- If you want to get up and running with a Cortex-M chip *fast*, don't need single-step debugger access, and don't want to have to care about the internals, go buy a Teensy 3.1 from PJRC. With 256k program space, 64k ram, USB, and a super user-friendly dev environment and bootloader, it's a dream to work on. Creator Paul Stoffregen puts a ton of time into the community and making sure that Arduino libraries work on Teensy as well, so it's highly likely to be the most compatible chip if you're coming from that platform. I used a Teensy 3.1 for the aforementioned birthday present, and I wish all development was that easy.
- If you're controlling LEDs, consider FadeCandy, which is based around a similar MCU to Teensy 3.1, but is a bit more open and slightly less convenient, and has convenient 5V output for driving LED strips.
Those are my pre-built recommendations. Now onto actual chips that I've been working with.
- If you like tiny (fan of the ATTINY85?), try the Freescale Kinetis MKE04Z8. It's under a dollar, and has 8k of flash and 1k of ram. This seems to fill up quick, but it runs my LED pendants just fine. I cannot for the life of me get the UART to work (more on that later). And it can run on 5V, unlike many Cortex-M parts. I think it's designed for the automotive industry. The official debug/program adapter is expensive, but you can hack their $13 "Freedom" board to work as a programmer, and that's been working fine for me.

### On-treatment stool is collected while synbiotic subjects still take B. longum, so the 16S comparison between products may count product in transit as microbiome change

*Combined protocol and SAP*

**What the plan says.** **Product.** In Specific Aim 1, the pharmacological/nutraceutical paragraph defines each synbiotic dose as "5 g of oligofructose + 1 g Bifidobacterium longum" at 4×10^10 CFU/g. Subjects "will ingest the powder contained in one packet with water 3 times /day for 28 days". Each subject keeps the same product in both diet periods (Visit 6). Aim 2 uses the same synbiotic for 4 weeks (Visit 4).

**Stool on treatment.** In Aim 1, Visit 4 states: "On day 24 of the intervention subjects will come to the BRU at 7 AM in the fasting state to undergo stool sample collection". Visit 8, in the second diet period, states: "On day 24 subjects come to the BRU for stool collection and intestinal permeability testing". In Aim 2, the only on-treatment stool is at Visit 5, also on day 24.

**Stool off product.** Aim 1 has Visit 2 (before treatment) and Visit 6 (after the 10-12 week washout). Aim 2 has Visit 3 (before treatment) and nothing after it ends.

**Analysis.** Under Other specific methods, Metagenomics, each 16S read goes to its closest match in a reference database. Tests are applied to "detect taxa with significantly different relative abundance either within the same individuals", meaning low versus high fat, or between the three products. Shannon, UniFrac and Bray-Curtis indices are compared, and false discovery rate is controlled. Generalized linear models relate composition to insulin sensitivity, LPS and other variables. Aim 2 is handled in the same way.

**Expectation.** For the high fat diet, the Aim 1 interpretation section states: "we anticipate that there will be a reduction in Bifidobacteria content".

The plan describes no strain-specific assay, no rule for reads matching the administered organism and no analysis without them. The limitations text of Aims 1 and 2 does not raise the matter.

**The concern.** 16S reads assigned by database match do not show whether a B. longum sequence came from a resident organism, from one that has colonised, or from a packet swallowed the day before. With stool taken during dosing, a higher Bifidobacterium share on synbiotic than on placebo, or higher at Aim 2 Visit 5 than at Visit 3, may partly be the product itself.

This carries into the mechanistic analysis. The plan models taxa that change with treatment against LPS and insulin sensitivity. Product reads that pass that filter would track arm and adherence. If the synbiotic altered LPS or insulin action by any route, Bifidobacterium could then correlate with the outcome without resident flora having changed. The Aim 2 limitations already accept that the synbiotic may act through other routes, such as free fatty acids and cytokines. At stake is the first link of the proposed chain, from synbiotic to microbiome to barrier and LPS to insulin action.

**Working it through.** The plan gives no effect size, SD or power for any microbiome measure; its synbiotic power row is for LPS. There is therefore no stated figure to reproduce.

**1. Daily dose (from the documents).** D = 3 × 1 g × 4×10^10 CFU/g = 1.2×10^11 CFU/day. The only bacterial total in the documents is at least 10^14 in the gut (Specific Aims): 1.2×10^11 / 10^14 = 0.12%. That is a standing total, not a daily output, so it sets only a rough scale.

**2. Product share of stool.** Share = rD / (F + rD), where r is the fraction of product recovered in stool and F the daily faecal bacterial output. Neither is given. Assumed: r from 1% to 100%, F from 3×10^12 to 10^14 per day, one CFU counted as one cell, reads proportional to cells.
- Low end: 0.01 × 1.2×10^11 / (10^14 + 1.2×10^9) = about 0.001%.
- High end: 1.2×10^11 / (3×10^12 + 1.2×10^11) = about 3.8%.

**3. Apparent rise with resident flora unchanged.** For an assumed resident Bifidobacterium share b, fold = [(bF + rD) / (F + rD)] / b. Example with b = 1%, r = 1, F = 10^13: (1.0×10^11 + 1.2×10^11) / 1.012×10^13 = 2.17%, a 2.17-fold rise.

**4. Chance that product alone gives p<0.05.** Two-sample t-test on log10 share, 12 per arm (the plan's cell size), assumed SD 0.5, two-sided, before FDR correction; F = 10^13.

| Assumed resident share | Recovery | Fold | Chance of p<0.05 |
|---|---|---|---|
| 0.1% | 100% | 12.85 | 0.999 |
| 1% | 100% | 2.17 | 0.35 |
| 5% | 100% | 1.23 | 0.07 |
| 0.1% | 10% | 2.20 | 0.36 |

- Slightly bigger (physically and flash/ram-wise) is the Freescale MKE02Z64. Still around a dollar, but with 64k of flash and 4k of ram. This is the ATMEGA328P-killer. 44 pins, 20-40 MHz, 3 UARTs (which actually work for me). I bought 20 of these right off the bat, and expect them to become a standard workhorse for when I have enough board space for a 44-pin 0.8mm LQFP and don't want to spend much.
- Cypress has combined CPLD and MCU functionality into its PSoC series. I'm still learning about it, but PSoC 4 chips like the CY8C4245 appear to have magical powers like being able to run PWM on every pin -- when configured properly. Also 5V-tolerant (albeit with a slightly odd regulator setup requiring quite a few capacitors). 32k flash. Seems to require an expensive debugger... but the CY8CKIT-049 eval boards are $4. The high end CY8C4247 chips (not available yet) will do Bluetooth LE. I can't wait.
- NXP's LPC series has built-in USB, and 16 kB of ROM that apparently implements useful routines. LPC11U12 (16k flash) is about a dollar, LPC11U14/24 (32k flash) are more like $3-4, and the LPCXPresso IDE is nice. Plus there's an excellent programmer/debugger, the LPC-Link2, which only costs $20. These require 3v3.
- I haven't tried this out yet, but Atmel has the ATSAM4 series, which seems to be one of the more affordable high-spec CM4 lines. newark.com has some ATSAM4 chips with 1M flash for ~$5. They have a debugger (Atmel ICE) for $30-50, which also gives you single-step debug on AVRs (for all your old Arduino/AVR projects). Also 3v3.
- Also in my newark.com shopping cart right now are some STMicro STM32F372 chips. No idea about them just yet, but not only are they the most affordable CM4 chips that don't have 100 pins, they're actually CM4F, which means they have a proper FPU. Suspect tool support will be awful, but I'm starting to roll my own SWD hardware now, so these can sit around until that's ready. Also 3v3.
Blog comments still aren't up and running, but if you're reading this and have something to add, drop me a line! I'll probably set up Disqus or something soon.